Sunday, September 25, 2011

A Return to Simplicity

The assignment was to write a Ticket (our fancy word for an essay) on the topic of "The Return." It's not due yet, but here's what I'm up to so far. 

         In a modern world, Twitter competes with the birds for the highest number of tweets. In a modern world, phones vibrate, gyrate and light up, shocking us into a realm of constant communication. We can hold the world at our fingertips, touch-screen tablets that can solve your problems for you. Or create new ones.
         We’re burdened by these inventions, as freeing and helpful as they are. We don’t need to carry dictionaries, maps, address books or even pens with us, because we can store all of our necessary information right in our Personal Digital Assistants, or PDAs. But what about the other meaning of PDA, Personal Displays of Affection? Do we giving all of our attention and affection to tiny, pixilated devices? I would argue that we most certainly do. And if we don’t give this issue the attention it deserves, we will remain slaves to our silver slices of technology.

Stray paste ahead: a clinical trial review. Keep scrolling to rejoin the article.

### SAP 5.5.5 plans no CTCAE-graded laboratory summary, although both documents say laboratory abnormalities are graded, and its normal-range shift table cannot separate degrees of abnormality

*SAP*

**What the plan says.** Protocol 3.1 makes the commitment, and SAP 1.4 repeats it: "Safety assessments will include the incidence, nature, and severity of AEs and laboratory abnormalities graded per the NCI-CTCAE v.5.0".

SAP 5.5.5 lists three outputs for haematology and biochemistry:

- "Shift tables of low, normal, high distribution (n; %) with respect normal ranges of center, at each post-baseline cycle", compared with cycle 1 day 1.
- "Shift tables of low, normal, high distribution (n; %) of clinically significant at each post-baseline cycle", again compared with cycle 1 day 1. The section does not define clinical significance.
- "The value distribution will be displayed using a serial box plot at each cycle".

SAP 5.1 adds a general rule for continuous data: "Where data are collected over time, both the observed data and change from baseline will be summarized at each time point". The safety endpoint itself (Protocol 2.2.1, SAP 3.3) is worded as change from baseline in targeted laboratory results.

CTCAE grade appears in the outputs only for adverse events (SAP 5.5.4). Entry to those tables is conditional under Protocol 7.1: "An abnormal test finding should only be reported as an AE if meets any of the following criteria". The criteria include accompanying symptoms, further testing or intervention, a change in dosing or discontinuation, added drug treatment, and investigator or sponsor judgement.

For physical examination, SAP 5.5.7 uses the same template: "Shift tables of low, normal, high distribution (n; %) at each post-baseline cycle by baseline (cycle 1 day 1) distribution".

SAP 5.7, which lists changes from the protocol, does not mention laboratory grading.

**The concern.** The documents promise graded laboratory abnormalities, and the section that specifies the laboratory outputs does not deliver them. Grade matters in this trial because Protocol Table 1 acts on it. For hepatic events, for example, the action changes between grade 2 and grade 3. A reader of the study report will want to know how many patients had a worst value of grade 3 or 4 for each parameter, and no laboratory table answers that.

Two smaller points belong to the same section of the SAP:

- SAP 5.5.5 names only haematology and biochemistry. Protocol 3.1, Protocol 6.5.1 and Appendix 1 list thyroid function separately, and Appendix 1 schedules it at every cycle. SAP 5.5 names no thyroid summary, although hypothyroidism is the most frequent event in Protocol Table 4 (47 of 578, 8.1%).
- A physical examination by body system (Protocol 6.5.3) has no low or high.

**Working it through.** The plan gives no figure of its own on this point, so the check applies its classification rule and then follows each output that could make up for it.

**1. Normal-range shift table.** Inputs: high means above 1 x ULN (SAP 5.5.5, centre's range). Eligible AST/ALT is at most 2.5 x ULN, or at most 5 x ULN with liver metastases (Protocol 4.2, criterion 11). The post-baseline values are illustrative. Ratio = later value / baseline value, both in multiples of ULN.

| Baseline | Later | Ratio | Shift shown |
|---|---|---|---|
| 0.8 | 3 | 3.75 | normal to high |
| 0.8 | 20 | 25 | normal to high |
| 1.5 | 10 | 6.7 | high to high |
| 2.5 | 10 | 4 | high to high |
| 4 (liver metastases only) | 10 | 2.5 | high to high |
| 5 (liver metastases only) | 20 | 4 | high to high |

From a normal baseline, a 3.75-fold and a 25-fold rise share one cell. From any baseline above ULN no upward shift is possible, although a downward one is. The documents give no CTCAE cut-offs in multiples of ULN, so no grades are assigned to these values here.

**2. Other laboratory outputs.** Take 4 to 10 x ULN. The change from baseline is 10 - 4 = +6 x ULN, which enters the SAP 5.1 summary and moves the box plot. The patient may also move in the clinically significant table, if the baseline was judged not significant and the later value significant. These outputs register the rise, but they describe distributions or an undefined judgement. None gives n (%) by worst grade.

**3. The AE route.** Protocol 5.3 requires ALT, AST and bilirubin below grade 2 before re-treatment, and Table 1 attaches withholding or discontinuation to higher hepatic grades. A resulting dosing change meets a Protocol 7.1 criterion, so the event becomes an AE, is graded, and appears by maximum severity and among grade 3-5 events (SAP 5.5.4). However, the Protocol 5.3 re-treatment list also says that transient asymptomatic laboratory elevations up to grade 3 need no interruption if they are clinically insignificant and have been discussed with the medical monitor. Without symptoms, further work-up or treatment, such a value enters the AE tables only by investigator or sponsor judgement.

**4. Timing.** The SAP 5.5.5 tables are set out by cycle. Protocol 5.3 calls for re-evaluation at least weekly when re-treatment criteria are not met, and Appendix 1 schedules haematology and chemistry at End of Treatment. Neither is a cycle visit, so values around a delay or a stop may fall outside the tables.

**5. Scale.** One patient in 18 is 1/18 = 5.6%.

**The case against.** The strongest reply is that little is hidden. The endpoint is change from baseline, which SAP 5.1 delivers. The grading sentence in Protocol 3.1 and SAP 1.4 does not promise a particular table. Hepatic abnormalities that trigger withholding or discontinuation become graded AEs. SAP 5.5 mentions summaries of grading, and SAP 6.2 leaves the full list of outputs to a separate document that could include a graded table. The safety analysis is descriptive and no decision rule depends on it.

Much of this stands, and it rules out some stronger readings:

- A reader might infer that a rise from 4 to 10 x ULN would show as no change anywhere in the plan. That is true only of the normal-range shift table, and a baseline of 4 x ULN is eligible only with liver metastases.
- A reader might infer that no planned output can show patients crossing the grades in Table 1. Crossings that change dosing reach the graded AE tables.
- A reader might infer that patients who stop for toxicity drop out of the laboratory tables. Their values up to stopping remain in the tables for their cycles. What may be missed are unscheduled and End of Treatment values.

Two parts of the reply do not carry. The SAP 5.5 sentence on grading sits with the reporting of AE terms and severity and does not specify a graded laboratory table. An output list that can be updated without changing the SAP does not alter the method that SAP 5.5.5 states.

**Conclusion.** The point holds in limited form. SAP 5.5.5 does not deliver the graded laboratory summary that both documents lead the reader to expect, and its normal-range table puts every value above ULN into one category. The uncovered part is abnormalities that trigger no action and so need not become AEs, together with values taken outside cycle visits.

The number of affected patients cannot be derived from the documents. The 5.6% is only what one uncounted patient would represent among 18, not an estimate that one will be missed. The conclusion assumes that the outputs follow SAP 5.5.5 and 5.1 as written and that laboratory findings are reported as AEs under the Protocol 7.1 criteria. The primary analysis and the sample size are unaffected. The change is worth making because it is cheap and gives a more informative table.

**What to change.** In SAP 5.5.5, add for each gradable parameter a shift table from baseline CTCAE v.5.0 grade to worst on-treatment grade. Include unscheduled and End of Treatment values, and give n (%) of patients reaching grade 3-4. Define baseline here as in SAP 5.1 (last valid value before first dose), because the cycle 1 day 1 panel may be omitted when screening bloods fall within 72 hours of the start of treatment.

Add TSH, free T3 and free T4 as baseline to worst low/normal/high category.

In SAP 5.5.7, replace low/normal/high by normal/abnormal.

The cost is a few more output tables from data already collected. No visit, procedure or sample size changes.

With all of the 3G and 4G waves invisibly surrounding our bodies, the internet age capitalizes on our mental power (and thumb power). As a society, we are growing more connected to the idea of the latest iPhone and less connected to one another. We comment on photos instantly, but do we really remember every message we send?
         The answer is no. The accessibility of communication has rendered the entire point of reaching out to an old friend useless. It’s second nature to pick up the phone and text back. It requires such little effort, that we should question how much a response really means, in the big scheme of things. Do people write back because they want to, or because it’s just so easy? Are easy things always insignificant? Is this easy thing, communication?

1 comment:

  1. Nicely put.

    On your "PDA" comparison: One day, I was playing with my sons in our yard, and took a picture of one. I liked it, and decided to post it to Twitter. As I did so, the son (Mr F) came over and pushed my hand away impatiently, making me put away the phone -- and then I realized that I was so intent on sharing how I was playing with him, that I was no longer playing with him.


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